9 out of 10 people found this review helpfulwrite a review of this game
read more reviews by Oleg Roschin
read more reviews for this game
SummaryBloody soddin' limitations... Bollocks!
The GoodBoasting excellent production values, Getaway manages to present a believable, atmospheric world of organized crime in London. Cinematic cutscenes with excellent voice acting reveal the statement behind the game: make it as movie-like as possible. The city itself is meticulously reconstructed: every building is unique, the streets, the squares, the signs, the various types of cars, buses, and pedestrians are realistic and done in great detail.
The gameplay largely consists of two portions: driving and shooting. The driving basically involves going to the place where you have to complete your mission, and getting away from there. Often, rival gangs or police cars will chase you. They'll damage your car, but you'll always be able to steal another one. You also can just get out of the car and wander through the city. But mostly, you'll have to hurry to your next mission, where the main part of the gameplay, namely the shooting, begins. The shooting in Getaway is somewhat similar to that of Max Payne. You also control your hero while viewing him from the third person perspective. You can either auto-aim, or aim your weapon manually at a target, and can perform moves like crouching or rolling to a side.
An interesting feature gives Getaway a unique look: the game screen contains only the game world itself, nothing else. There are no health bars, no indications of weapons shortcuts or how much ammo you have left, and even no overview maps. There are no messages appearing on the screen (except subtitles for voices in cut-scenes), such as "got a bazooka" or "you have to find a silver key to open this door". There is no inventory and generally nothing you can do outside of the game screen (except pausing the game and accessing an options menu). There are also no shortcuts for weapons, because - quite realistically! - you can't carry more than one weapon in each hand, and if a weapon requires two hands to use it, then you'll drop your other weapon. So, you won't be running around with five kinds of guns, a crowbar, a shotgun, a flamethrower, and a chainsaw all together. You also won't search the environment for healing potions and ammo that are usually scattered around in shooters. Sometimes, you'll find storage rooms for weapons, and there you'll be able to find a weapon, or you'll be able to pick the weapons off the enemies' bodies, of course. But don't expect looting rooms for healing items and various ammo, because there are none.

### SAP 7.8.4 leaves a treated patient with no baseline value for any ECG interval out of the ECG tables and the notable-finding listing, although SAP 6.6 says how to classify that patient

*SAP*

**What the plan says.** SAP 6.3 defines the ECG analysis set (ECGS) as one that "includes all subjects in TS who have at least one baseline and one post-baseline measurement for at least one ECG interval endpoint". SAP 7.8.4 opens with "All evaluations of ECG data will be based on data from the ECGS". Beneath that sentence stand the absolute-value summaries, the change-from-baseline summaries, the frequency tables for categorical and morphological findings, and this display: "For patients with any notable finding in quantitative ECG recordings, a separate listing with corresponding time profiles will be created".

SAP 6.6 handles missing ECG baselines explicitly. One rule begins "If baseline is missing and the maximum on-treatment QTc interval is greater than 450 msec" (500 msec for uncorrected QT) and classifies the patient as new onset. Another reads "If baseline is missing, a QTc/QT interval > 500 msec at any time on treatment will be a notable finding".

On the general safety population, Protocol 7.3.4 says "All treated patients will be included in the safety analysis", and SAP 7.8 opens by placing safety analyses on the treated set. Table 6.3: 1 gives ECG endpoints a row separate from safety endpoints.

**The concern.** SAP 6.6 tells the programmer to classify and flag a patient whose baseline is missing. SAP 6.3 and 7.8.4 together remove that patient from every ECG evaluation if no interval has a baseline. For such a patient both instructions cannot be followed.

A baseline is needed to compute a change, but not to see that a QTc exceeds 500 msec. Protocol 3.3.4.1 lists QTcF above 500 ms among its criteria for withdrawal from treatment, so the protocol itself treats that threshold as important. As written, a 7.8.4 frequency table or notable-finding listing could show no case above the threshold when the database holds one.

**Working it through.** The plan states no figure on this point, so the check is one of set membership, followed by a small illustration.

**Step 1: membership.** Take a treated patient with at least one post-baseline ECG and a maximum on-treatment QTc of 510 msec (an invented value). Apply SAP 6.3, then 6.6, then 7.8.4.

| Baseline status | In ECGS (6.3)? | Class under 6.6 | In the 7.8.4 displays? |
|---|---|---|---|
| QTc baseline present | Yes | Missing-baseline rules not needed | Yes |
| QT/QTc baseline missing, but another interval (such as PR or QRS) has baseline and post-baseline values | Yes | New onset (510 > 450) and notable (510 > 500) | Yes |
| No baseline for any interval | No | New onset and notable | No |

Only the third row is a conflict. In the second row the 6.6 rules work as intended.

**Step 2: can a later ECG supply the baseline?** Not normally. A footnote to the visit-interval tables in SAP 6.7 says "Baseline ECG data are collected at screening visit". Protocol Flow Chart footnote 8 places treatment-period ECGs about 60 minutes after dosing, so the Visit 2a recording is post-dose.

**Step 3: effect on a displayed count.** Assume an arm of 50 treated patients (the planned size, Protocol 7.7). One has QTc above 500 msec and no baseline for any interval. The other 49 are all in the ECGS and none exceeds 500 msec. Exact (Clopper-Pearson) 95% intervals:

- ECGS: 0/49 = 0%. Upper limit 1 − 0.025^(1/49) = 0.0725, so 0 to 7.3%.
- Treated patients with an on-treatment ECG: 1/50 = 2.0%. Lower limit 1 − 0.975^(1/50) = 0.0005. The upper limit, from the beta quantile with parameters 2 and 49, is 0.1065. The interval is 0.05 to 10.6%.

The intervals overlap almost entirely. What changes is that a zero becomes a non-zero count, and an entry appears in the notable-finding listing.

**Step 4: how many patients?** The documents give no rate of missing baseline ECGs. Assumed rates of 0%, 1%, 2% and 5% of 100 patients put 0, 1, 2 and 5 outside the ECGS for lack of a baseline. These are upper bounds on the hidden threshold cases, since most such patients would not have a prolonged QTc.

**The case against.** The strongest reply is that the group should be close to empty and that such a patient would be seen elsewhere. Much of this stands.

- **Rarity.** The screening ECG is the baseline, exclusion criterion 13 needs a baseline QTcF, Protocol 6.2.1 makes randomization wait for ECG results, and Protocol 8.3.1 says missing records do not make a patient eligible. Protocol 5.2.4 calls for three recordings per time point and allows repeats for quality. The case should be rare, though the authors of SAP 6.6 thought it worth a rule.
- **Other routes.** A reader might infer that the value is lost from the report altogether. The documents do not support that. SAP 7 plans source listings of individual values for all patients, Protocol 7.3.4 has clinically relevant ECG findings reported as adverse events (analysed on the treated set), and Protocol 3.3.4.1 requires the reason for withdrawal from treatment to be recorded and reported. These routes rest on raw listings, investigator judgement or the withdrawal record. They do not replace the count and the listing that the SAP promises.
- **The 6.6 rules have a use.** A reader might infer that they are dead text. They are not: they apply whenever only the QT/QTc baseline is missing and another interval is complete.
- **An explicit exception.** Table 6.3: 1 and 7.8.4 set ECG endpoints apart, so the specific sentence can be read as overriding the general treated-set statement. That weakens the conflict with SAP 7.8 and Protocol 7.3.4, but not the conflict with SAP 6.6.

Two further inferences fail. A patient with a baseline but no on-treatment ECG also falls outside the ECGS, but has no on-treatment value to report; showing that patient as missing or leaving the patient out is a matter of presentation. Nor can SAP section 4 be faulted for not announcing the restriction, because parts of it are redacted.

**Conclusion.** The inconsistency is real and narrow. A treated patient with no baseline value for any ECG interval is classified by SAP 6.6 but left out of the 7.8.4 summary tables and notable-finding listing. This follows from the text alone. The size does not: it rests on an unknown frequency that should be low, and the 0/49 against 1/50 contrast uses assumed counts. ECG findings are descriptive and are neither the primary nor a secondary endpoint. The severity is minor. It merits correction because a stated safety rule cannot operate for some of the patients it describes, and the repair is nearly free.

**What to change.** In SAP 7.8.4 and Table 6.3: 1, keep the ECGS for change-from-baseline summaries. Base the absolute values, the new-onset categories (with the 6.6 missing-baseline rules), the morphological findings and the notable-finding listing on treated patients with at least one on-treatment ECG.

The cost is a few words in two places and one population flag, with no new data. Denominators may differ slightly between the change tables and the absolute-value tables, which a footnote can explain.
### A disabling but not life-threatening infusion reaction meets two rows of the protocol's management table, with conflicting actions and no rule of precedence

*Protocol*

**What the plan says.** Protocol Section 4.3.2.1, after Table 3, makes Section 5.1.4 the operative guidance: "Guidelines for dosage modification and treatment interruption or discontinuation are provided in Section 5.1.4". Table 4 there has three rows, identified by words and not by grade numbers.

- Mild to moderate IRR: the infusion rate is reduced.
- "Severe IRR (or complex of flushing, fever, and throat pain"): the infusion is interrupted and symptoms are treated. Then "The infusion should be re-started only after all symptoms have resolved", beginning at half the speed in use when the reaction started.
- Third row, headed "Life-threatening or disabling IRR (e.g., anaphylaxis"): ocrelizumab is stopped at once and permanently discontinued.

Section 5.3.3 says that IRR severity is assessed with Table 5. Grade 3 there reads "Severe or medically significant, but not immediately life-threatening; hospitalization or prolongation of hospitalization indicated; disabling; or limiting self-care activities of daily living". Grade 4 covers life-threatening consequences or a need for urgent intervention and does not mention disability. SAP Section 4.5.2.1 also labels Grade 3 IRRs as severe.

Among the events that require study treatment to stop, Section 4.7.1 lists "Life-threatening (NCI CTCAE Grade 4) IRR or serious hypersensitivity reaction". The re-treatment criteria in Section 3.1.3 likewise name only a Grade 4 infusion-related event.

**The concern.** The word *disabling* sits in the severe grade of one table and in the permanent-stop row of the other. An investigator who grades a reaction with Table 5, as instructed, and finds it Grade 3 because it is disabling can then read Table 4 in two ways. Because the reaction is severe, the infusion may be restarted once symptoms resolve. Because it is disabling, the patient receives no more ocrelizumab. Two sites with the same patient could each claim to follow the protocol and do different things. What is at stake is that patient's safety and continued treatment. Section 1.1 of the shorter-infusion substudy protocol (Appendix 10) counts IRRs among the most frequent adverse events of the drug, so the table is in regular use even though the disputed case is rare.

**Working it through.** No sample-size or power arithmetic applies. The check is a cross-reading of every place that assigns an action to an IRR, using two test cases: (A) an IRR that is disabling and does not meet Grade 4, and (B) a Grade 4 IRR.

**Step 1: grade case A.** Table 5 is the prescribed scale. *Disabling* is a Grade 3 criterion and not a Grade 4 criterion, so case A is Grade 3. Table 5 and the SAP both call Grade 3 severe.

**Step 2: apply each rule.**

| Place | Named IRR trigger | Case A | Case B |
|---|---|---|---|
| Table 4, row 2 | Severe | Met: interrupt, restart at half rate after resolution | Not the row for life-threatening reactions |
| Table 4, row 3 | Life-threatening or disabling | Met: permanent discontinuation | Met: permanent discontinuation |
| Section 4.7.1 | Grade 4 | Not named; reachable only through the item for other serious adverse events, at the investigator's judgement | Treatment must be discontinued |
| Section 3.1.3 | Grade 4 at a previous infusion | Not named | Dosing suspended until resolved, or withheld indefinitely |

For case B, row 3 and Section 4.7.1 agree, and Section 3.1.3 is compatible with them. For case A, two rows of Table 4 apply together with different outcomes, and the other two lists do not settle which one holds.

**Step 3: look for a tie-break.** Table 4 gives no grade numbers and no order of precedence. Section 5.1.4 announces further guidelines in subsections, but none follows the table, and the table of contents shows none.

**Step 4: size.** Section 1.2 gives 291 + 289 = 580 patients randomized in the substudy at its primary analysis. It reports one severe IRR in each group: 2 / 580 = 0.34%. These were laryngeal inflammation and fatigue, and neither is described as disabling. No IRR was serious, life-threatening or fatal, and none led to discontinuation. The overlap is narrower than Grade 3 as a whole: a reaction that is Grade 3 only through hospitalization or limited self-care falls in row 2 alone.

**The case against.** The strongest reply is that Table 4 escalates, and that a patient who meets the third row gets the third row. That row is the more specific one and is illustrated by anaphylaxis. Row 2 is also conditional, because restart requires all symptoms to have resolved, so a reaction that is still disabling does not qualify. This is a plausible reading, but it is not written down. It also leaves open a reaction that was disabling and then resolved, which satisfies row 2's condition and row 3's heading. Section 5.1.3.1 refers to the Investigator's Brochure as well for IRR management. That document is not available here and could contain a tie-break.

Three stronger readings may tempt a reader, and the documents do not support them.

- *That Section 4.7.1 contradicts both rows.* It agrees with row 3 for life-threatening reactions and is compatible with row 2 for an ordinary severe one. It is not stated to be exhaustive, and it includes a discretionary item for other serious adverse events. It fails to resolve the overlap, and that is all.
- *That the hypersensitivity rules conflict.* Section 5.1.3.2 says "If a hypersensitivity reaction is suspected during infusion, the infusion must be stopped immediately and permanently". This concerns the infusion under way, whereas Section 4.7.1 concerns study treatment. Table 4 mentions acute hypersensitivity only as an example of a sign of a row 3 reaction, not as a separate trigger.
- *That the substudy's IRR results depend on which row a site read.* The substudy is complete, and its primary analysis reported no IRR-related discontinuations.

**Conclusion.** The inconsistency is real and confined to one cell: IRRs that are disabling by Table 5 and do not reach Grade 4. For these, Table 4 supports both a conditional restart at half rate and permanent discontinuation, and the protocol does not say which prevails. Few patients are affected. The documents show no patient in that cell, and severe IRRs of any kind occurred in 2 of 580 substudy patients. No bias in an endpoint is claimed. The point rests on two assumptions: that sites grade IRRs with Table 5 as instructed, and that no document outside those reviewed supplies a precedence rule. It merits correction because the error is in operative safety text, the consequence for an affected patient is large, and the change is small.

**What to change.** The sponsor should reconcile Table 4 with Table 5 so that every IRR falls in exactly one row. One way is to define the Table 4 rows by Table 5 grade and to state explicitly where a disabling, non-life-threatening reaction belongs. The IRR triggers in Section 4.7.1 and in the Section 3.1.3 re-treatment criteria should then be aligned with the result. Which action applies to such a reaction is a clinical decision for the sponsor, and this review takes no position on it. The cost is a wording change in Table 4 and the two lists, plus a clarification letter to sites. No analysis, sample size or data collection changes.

The BadGetaway's biggest problem is that it sacrifices fun to its own ambitions.
Very often it tries to get rid of unrealistic features by replacing them with others, which turn to be even more unrealistic - and less entertaining. Example: "wall-lean healing". The developers decided to eliminate the old trusted concept of healing potions and ammo being scattered all over the virtual world. At first sight, it seemed like a good idea. But when the natural question arises: how will you be able to heal yourself? - the answer is: by leaning against a wall and waiting. So a gravely wounded man, all covered by blood, unable even to walk properly, will magically regain his entire health by leaning against a wall. That example alone should remind us that gameplay conventions were created with a reason.
Getaway strives to be a tight story-driven experience, but since it still uses a basic GTA formula for its gameplay, the comparison is inevitable. And while Getaway is undeniably more "artsy" than GTA games and has a better narrative, its gameplay is quite far from being the all-consuming, addictive fun GTA games became famous for. The ambition to be cinematic made the creators of the game throw out a lot of pure video game-related stuff: free-roaming, shopping, mini-games, optional missions, non-linear mission structure - none of that was implemented, presumably because this way the game would have a tighter narrative, become more like a movie.
And that, ultimately, is a design mistake - because video games should not strive to be movies. The strength of a game lies in its gameplay, and if it is neglected in favor of anything else, the game loses.